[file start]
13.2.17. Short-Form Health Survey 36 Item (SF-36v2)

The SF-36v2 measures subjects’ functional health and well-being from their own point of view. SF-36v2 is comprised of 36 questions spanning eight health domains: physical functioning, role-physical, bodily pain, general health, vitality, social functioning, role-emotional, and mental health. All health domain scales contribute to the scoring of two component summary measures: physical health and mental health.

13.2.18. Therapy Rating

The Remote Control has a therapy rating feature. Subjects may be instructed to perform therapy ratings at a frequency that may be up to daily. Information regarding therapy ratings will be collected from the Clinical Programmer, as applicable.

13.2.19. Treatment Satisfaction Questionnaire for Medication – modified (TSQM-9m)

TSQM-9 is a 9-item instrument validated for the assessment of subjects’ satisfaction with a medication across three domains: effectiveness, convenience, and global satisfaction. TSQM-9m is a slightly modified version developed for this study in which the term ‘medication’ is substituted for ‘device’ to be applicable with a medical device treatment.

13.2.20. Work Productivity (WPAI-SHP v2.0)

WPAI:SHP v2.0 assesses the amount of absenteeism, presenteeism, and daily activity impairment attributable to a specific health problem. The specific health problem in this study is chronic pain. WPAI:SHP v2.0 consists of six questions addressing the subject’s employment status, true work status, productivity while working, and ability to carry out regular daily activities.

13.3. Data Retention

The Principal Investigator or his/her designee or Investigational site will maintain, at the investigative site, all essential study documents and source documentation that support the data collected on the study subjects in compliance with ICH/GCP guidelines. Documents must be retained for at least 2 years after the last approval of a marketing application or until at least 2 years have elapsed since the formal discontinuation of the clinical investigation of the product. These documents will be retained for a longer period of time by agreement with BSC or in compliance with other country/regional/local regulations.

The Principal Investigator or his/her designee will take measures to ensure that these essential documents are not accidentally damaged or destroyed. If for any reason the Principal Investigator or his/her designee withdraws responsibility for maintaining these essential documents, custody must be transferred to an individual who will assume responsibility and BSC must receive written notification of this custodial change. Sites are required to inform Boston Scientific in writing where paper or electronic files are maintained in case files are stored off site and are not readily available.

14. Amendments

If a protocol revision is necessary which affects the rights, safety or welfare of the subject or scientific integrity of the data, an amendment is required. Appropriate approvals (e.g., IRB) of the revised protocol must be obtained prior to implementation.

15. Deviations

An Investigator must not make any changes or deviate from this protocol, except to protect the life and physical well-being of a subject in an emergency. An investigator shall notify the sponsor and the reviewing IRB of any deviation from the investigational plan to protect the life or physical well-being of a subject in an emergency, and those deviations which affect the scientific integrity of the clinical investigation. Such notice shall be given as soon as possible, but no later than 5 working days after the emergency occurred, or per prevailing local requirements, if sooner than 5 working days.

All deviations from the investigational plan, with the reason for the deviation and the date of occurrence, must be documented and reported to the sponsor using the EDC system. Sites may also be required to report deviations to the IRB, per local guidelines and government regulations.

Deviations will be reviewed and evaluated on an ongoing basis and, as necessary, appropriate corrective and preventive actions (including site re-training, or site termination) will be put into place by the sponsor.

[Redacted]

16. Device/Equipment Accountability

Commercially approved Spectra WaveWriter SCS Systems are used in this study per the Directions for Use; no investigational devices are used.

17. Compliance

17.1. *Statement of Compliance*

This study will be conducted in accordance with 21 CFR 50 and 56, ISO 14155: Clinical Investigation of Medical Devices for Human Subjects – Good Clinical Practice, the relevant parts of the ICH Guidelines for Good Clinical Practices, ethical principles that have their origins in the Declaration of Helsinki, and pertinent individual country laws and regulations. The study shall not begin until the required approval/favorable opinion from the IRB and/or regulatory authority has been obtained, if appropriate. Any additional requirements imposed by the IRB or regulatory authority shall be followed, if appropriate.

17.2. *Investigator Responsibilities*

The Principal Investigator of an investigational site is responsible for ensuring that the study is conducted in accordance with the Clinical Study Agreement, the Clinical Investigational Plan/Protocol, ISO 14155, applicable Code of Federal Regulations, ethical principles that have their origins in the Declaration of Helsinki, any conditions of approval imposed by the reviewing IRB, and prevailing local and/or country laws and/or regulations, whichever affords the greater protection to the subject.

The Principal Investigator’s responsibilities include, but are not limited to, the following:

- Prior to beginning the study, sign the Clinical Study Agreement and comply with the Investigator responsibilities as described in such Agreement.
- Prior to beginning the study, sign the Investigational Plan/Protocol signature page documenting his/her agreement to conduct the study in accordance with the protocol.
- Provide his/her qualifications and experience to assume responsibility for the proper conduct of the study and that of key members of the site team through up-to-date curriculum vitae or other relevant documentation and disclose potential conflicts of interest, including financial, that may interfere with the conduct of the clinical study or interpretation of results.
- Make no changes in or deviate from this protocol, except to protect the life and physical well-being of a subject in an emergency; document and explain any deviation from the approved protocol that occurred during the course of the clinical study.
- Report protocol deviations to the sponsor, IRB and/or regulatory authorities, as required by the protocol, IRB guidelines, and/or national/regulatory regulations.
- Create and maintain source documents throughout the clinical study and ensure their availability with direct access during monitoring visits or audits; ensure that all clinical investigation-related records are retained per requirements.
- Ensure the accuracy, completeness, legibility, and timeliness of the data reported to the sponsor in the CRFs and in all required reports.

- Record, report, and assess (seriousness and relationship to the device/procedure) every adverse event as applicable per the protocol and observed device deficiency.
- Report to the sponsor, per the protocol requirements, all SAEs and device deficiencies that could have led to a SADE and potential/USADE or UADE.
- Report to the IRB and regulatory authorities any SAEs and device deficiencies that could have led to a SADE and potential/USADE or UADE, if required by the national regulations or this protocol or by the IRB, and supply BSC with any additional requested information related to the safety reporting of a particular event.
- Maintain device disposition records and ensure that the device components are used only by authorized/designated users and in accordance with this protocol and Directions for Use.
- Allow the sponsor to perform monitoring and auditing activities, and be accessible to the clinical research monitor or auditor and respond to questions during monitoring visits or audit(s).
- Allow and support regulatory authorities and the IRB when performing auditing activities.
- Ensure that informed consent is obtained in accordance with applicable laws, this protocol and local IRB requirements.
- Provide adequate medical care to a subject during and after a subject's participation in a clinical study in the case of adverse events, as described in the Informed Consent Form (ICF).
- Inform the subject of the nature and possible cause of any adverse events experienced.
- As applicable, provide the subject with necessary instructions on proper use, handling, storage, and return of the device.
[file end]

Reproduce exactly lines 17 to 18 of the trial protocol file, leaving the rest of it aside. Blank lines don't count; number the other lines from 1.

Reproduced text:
Deviations will be reviewed and evaluated on an ongoing basis and, as necessary, appropriate corrective and preventive actions (including site re-training, or site termination) will be put into place by the sponsor.

[Redacted]